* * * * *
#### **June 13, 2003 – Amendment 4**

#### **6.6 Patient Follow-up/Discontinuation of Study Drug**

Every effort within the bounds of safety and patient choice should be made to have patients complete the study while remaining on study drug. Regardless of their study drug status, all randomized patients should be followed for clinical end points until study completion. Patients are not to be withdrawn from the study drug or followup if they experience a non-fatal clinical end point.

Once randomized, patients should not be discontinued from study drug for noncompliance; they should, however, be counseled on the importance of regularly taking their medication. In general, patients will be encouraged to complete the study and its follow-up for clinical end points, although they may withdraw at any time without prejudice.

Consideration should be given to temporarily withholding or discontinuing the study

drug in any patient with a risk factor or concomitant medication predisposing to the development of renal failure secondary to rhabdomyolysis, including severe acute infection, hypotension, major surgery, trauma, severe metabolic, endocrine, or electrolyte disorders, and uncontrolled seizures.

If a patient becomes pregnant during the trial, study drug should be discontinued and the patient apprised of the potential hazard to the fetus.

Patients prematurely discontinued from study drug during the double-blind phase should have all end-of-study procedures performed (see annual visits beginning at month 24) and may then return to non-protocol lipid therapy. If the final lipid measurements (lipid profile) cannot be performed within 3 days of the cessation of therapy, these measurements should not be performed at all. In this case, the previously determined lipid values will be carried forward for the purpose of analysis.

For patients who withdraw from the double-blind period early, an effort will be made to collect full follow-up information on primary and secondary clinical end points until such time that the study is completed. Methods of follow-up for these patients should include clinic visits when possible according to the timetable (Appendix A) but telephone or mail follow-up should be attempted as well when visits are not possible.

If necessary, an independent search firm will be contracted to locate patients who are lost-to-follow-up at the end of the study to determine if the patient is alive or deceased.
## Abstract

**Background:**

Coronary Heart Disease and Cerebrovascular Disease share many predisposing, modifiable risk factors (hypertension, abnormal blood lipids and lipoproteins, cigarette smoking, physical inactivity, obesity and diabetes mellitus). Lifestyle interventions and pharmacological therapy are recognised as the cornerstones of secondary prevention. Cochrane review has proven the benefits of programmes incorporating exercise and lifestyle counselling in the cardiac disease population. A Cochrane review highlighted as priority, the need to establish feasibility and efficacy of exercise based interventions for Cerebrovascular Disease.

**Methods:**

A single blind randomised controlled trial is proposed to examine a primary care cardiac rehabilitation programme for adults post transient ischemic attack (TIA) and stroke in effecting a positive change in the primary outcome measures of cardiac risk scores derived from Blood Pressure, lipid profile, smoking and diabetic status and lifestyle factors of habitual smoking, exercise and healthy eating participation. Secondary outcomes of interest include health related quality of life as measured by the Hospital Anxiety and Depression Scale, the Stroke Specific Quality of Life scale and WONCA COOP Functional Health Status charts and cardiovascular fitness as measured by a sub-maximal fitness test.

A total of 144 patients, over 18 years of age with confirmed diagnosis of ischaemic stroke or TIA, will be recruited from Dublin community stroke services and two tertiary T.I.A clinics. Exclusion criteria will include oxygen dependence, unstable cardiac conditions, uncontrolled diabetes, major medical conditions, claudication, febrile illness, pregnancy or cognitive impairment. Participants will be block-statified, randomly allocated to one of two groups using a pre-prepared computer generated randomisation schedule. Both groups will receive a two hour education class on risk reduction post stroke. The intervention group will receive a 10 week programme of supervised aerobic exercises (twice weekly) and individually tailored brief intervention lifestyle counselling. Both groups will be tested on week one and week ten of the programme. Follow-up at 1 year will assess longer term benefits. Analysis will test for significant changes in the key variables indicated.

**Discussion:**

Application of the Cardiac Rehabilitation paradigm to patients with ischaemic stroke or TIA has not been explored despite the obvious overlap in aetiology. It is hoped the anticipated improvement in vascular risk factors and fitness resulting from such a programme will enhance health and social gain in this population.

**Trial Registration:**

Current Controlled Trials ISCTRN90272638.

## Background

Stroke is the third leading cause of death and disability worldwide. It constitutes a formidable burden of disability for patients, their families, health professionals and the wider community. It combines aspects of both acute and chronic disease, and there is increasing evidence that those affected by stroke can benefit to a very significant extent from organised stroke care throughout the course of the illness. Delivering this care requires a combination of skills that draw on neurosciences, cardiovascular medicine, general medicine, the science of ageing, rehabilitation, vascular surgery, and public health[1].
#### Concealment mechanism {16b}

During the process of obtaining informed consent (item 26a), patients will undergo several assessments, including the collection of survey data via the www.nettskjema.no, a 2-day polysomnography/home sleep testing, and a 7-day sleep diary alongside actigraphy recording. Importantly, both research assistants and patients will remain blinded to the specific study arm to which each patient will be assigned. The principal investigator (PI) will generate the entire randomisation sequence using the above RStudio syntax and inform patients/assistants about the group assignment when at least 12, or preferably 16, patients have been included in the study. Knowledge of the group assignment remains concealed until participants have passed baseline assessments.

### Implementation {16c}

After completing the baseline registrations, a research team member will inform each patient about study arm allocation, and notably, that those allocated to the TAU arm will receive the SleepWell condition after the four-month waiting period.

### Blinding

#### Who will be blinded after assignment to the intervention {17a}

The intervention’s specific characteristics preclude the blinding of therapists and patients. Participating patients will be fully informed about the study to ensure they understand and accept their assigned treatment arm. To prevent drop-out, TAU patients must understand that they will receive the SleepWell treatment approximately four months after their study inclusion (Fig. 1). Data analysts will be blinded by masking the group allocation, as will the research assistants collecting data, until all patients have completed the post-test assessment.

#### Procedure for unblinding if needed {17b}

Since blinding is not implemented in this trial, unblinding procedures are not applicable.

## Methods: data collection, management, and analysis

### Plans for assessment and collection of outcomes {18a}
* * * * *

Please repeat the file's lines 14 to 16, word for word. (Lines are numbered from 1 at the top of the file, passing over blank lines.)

**Methods:**

A single blind randomised controlled trial is proposed to examine a primary care cardiac rehabilitation programme for adults post transient ischemic attack (TIA) and stroke in effecting a positive change in the primary outcome measures of cardiac risk scores derived from Blood Pressure, lipid profile, smoking and diabetic status and lifestyle factors of habitual smoking, exercise and healthy eating participation. Secondary outcomes of interest include health related quality of life as measured by the Hospital Anxiety and Depression Scale, the Stroke Specific Quality of Life scale and WONCA COOP Functional Health Status charts and cardiovascular fitness as measured by a sub-maximal fitness test.

A total of 144 patients, over 18 years of age with confirmed diagnosis of ischaemic stroke or TIA, will be recruited from Dublin community stroke services and two tertiary T.I.A clinics. Exclusion criteria will include oxygen dependence, unstable cardiac conditions, uncontrolled diabetes, major medical conditions, claudication, febrile illness, pregnancy or cognitive impairment. Participants will be block-statified, randomly allocated to one of two groups using a pre-prepared computer generated randomisation schedule. Both groups will receive a two hour education class on risk reduction post stroke. The intervention group will receive a 10 week programme of supervised aerobic exercises (twice weekly) and individually tailored brief intervention lifestyle counselling. Both groups will be tested on week one and week ten of the programme. Follow-up at 1 year will assess longer term benefits. Analysis will test for significant changes in the key variables indicated.